A new study by Embroker, a business insurer that uses machine learning and artificial intelligence to tailor insurance policies, asks an excellent question: For startup founders, how big a deal is cybersecurity?
Yes, It's a Big Deal
The answer is “plenty.” Dig a little deeper, as Embroker did in its research, entitled Cyber Security Report: Startup Edition, and the reasons are clear, according to its survey of 400 venture capital-backed organizations.
Startups are proving to be a fertile ground for managed security service providers (MSSPs) and managed service providers (MSPs) whose expertise is likely to be valued and trusted as young companies ramp up their cybersecurity profiles. Startups often lack in-house expertise to measure and mitigate cyber risk.
- Nearly seven in 10 startup founders have been hit by a cyberattack, prompting nearly 90% of those leaders to have some level of cyber protection in place. And, as a case in point, more than 70% believe their protection isn’t enough and are considering adding more protection and tools this coming year.
- Nearly one-third (31%) more concerned about cybersecurity threats than a year ago, and 14% more founders believe they’ll suffer an attack at some point during the holiday season (36% in 2021 to 50% in 2022).
A Closer Look at the Research
Here are some more findings from Embrokers’ research:
On startups and cyber insurance: There’s some confusion about how much is enough.
- Of founders that said their company has cyber insurance (86%), over 52% described their type of coverage as either “customized to our needs” or “the most comprehensive” package available.
- 50% of the startups with cyber insurance stated that their current policy would only partially cover their risk in the event of an attack or breach.
- Of those that lack cyber insurance, the number one reason cited for this was cost (44%).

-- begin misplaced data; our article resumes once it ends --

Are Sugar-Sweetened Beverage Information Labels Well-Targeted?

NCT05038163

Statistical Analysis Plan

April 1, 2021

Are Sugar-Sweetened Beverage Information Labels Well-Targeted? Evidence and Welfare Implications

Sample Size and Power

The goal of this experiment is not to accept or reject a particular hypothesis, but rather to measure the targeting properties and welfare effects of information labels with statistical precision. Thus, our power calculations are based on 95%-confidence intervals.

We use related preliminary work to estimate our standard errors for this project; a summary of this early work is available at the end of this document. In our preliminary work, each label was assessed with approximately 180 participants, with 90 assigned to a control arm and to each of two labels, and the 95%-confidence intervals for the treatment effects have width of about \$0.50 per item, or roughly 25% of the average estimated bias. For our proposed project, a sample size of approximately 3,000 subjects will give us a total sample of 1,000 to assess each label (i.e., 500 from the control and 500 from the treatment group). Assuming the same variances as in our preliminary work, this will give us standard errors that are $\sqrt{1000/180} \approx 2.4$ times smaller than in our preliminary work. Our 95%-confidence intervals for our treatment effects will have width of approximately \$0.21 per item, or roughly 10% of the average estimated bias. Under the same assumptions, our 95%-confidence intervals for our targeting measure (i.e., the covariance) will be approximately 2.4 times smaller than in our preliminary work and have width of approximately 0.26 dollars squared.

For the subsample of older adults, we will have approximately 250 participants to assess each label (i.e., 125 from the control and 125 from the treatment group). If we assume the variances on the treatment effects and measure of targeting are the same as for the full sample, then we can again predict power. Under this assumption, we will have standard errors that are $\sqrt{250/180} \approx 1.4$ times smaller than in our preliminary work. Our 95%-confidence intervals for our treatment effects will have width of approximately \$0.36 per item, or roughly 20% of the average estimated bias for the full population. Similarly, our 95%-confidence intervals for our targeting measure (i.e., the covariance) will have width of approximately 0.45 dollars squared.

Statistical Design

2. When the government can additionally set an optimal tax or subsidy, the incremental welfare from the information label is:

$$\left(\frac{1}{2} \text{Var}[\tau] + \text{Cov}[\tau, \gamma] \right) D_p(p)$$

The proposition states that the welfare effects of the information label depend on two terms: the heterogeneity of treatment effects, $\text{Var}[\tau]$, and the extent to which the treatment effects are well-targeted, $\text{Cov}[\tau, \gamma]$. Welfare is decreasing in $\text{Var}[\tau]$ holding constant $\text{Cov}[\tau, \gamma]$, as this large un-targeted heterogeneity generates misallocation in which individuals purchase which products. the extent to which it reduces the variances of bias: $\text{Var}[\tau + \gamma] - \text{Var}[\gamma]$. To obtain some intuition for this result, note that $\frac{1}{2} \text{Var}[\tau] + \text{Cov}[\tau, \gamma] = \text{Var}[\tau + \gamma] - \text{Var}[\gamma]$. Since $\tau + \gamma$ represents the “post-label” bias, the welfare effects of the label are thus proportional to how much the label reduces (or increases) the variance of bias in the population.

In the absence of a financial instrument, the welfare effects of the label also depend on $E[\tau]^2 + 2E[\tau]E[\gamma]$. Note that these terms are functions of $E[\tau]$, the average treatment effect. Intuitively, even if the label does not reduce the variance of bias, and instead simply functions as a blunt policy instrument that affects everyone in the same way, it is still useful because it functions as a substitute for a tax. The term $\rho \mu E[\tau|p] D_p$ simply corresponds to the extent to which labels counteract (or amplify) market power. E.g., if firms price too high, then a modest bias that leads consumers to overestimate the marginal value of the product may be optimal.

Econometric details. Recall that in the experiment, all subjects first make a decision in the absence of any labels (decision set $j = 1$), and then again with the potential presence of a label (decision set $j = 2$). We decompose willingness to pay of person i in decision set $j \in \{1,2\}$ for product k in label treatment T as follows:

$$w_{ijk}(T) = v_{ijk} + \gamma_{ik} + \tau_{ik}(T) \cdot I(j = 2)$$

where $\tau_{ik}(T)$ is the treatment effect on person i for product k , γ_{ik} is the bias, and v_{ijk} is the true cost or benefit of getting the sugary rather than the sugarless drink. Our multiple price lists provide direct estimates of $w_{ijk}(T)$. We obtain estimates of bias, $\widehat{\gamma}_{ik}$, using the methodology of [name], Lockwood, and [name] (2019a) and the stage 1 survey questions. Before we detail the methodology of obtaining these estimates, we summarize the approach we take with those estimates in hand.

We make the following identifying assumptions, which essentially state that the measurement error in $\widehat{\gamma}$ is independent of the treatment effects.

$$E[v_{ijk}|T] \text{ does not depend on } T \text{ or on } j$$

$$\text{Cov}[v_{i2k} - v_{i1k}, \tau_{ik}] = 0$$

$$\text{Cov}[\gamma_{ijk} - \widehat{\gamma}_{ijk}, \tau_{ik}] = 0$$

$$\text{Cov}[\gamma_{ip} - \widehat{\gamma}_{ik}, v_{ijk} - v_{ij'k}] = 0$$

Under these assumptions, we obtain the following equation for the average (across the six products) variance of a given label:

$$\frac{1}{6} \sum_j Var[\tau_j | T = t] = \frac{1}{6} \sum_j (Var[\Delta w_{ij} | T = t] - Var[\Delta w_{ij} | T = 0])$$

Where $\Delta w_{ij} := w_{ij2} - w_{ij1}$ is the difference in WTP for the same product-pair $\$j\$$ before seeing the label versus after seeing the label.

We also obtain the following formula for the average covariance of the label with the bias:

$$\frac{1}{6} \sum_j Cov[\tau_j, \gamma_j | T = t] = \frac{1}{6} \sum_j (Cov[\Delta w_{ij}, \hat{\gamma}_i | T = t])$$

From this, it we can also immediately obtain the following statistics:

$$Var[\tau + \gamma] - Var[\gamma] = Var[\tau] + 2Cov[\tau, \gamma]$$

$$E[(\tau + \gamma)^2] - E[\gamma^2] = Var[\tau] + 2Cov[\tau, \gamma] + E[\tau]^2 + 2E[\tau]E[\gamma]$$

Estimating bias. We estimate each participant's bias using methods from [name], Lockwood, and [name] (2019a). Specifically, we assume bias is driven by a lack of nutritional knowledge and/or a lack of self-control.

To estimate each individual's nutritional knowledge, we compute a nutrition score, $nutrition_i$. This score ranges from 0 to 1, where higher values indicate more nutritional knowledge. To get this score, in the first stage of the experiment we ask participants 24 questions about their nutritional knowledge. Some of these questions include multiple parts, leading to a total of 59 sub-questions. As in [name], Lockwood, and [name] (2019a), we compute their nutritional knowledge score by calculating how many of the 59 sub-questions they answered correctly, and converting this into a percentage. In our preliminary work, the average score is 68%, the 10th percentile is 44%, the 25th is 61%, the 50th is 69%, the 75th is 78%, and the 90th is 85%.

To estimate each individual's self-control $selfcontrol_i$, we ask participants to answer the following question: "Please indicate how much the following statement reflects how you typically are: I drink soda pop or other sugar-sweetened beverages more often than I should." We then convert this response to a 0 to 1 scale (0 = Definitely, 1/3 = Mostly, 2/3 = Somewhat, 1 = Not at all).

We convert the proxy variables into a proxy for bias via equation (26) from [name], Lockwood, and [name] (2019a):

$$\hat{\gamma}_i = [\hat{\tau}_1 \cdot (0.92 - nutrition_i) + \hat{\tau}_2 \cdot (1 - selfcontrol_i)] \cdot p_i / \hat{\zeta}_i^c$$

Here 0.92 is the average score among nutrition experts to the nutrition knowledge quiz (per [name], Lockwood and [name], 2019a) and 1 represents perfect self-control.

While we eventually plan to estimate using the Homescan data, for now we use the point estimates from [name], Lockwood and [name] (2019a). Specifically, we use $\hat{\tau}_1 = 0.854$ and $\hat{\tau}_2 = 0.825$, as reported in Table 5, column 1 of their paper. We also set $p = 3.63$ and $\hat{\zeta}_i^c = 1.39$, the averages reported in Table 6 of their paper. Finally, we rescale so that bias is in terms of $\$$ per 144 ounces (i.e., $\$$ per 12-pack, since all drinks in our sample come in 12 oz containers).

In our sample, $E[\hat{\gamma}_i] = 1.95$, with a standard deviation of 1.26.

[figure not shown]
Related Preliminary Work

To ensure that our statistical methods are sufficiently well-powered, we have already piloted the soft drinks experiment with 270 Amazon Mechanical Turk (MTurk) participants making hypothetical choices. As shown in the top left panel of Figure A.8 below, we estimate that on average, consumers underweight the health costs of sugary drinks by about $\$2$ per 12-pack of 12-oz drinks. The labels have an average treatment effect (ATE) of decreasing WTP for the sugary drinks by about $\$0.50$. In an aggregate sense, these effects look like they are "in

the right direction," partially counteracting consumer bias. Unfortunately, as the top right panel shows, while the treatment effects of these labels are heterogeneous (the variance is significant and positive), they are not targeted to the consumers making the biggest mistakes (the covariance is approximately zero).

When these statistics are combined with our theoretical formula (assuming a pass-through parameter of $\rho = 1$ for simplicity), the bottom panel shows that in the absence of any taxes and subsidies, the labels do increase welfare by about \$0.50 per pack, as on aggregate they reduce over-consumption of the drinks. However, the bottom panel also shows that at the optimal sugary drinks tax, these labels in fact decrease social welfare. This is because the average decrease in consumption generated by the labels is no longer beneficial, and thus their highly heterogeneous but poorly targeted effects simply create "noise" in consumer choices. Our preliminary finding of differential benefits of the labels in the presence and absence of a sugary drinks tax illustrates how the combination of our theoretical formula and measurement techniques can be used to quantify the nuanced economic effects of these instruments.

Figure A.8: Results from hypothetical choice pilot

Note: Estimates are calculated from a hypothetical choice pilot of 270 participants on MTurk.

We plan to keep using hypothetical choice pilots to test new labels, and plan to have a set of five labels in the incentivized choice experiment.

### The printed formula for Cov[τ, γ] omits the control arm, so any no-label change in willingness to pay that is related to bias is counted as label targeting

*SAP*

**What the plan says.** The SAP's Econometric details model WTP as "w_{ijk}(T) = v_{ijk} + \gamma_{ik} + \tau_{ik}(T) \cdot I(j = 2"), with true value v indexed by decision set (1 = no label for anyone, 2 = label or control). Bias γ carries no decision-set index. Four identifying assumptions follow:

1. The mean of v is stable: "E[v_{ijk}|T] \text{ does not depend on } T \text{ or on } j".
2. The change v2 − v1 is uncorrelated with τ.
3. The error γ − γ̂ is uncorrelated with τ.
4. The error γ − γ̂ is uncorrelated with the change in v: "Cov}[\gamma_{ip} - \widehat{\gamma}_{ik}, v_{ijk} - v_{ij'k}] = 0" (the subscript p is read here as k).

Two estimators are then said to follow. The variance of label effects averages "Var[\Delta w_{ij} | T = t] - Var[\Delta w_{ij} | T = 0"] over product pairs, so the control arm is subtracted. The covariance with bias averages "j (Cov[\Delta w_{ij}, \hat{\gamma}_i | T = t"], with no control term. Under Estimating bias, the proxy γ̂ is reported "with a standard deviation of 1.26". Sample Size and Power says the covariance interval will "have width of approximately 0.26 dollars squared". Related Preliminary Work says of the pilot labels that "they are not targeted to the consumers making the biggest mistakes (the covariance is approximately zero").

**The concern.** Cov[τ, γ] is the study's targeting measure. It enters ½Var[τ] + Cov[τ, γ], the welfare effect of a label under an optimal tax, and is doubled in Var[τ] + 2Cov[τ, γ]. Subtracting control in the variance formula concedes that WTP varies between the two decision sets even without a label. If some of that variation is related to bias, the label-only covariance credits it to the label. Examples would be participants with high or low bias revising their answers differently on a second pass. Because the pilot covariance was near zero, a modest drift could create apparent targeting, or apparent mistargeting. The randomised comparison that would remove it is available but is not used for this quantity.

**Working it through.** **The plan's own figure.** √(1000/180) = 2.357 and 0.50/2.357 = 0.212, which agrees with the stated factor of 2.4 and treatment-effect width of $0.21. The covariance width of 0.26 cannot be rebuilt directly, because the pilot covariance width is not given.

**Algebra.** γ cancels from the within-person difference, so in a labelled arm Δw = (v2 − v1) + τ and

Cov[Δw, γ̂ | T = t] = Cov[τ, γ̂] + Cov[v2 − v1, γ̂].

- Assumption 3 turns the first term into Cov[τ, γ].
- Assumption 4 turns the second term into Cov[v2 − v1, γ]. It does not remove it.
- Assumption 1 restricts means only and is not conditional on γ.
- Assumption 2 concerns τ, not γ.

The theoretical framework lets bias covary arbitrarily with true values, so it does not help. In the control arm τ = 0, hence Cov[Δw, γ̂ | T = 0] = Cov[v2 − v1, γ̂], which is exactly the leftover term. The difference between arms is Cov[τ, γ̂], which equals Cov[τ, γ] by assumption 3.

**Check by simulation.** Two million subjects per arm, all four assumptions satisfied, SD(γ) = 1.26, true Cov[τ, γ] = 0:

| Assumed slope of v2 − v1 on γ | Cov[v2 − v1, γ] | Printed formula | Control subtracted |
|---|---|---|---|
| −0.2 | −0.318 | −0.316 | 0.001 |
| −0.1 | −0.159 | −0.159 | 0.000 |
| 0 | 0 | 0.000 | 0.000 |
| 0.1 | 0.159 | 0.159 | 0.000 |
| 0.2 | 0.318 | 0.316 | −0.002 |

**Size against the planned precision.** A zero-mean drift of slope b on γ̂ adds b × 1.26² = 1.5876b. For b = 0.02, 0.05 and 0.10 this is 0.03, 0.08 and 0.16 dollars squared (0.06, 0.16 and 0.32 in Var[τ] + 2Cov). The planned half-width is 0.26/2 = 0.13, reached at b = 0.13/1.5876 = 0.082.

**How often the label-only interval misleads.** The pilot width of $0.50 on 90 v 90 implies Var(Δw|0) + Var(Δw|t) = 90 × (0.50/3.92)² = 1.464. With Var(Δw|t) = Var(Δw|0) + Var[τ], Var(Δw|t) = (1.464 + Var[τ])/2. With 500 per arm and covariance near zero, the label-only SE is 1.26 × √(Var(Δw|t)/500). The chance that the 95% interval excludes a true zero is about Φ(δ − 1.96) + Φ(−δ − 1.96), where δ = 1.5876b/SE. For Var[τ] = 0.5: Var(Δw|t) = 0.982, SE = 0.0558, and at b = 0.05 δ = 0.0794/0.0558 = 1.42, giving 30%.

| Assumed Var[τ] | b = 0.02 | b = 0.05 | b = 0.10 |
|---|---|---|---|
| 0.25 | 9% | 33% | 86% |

On internal pressure from investors and/or the board: Half of the respondents feel the heat.
- 49% cite cybersecurity insurance protections as required by both investors and the board to boost cyber protection.
- 35% said media coverage on other companies’ data breaches exerted some pressure to fortify cyber defenses and reevaluate their insurance coverage.
- 32% said managing a hybrid/remote workforce is a driver of increased protection.
On geopolitical issues driving demand: The war in Ukraine.
- Embroker saw a 50% uplift in the number of applications for cyber policies shortly after the war in Ukraine began. Much of that has to do with Russian cyber aggression in the war and cascaded to founders’ concerns over potential retaliatory cyberattacks from Russia on U.S. infrastructure and businesses.
On 2023 and beyond: Inflation, cyberattacks and supply chain issues.
- Founders are most concerned about inflation in 2023 (32%), cyberattacks (27%), and supply chain challenges (26%). In last year’s study, founders listed their top three concerns as inflation, supply chain issues and competition. At the time, cybersecurity didn’t rank among their strongest concerns.
- The top three “non-negotiable areas of investment” for the coming year are: product innovation (32%), cybersecurity protection (31%) and equipment upgrades (30%).